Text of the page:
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Digital Mixers

There are a million ways in which a digital audio mixer is different from an analog audio mixer. They handle incoming audio differently, they can send it out differently, they handle distortion and overloading differently, and the list goes on.

Your basic and most fundamental difference between a digital audio mixer and an analog audio mixer is in the added functionality that a digital mixer offers you at the interface. Leaving aside all the arguments as to sound quality and so forth, the cool features of a digital mixer include the fact that a digital mixer is usually all you need to run a successful performance. By this I mean that a digital audio mixer will generally have the following features built right in to the mixer:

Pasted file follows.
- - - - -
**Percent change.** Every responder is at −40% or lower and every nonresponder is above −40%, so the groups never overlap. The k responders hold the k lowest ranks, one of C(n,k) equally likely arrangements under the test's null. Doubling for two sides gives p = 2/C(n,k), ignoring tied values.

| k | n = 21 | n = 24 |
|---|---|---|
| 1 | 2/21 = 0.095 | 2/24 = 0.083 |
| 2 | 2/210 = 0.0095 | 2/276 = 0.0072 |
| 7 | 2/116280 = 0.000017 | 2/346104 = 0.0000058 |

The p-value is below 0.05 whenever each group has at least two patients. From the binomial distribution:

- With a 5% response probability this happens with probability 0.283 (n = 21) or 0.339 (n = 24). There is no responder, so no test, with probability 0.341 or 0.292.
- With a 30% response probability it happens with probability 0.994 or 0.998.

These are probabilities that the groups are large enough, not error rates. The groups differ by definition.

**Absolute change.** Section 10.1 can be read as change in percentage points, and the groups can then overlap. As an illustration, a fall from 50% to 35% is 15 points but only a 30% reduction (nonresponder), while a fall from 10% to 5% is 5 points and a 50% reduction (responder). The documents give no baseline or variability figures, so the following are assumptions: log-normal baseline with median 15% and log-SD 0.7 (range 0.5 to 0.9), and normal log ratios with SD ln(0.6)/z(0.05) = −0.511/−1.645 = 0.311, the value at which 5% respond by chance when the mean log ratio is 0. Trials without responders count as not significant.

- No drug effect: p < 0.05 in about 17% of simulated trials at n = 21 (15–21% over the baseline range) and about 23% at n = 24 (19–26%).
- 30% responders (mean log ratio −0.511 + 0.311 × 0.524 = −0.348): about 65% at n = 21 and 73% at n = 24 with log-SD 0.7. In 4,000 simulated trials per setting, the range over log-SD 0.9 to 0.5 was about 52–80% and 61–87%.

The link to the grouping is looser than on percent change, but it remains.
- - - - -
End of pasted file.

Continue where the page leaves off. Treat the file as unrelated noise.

• Compression
  • Limiting
  • Gating
  • Parametric equalization
  • Graphic equalization
  • Crossover functions
  • High pass and low pass filters
  • 48 volt phantom power (sometimes you turn this on and off on each individual channel)
  • Remote control functions (from an iPad or laptop)
  • Memory features (you can do a sound check for two bands and recall settings later)
  • USB outputs
  • FireWire outputs
  • Optical outputs
  • Feedback detection

So, you can see that you can throw out a whole bunch of outboard processing gear if you just have a digital mixer. Some even have touch screens to make the interface even more easy.



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